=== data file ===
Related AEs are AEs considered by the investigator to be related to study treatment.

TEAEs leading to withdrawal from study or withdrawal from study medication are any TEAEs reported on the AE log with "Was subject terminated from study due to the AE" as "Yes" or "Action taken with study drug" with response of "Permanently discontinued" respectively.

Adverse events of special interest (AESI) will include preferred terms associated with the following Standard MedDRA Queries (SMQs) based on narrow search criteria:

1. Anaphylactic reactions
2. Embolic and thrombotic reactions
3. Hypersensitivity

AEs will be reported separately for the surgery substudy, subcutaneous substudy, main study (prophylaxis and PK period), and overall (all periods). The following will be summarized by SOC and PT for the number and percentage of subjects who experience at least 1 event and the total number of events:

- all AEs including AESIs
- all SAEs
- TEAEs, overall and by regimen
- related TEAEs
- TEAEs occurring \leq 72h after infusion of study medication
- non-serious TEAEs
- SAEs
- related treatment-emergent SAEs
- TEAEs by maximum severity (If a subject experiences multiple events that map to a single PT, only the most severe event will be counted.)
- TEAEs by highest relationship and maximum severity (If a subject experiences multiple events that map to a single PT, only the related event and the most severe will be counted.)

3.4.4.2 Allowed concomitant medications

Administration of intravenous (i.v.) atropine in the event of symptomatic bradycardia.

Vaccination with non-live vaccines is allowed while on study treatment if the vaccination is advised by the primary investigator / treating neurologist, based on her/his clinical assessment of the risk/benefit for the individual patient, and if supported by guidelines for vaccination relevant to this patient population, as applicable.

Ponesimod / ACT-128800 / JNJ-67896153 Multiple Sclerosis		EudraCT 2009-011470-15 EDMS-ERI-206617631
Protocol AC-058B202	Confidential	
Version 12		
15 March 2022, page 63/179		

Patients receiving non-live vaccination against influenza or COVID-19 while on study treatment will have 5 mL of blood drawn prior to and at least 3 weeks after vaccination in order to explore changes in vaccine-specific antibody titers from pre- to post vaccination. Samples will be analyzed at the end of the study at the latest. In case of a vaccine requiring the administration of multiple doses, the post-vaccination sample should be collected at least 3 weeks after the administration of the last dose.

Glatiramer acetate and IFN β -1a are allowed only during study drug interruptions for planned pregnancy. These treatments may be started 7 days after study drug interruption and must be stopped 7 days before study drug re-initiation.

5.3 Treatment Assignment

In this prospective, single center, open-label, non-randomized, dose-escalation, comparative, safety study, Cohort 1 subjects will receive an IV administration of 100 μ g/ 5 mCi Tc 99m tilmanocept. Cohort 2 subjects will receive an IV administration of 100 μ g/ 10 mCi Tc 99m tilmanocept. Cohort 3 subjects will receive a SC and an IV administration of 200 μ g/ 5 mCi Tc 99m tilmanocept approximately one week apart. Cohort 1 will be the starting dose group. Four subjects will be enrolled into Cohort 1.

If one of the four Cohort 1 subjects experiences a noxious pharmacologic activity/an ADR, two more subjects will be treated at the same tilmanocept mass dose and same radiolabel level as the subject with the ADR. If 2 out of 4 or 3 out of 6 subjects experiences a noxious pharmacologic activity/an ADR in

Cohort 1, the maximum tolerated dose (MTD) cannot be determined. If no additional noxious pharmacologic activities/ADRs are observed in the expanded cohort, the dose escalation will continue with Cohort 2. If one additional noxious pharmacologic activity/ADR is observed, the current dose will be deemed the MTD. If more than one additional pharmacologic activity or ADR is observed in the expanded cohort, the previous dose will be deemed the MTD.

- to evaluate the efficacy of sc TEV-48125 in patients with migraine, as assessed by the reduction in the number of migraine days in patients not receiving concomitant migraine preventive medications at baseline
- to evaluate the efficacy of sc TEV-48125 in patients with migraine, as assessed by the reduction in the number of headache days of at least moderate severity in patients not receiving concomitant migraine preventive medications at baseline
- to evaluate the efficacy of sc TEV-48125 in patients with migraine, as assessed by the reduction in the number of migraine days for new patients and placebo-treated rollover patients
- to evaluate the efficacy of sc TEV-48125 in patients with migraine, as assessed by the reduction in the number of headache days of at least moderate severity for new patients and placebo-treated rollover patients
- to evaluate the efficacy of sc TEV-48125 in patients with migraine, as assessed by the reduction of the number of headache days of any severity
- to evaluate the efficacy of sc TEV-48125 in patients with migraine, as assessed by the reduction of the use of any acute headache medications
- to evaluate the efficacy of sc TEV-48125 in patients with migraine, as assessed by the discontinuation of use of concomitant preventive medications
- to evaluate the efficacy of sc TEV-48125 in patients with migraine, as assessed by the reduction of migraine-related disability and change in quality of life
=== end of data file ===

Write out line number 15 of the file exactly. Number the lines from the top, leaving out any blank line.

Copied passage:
- related treatment-emergent SAEs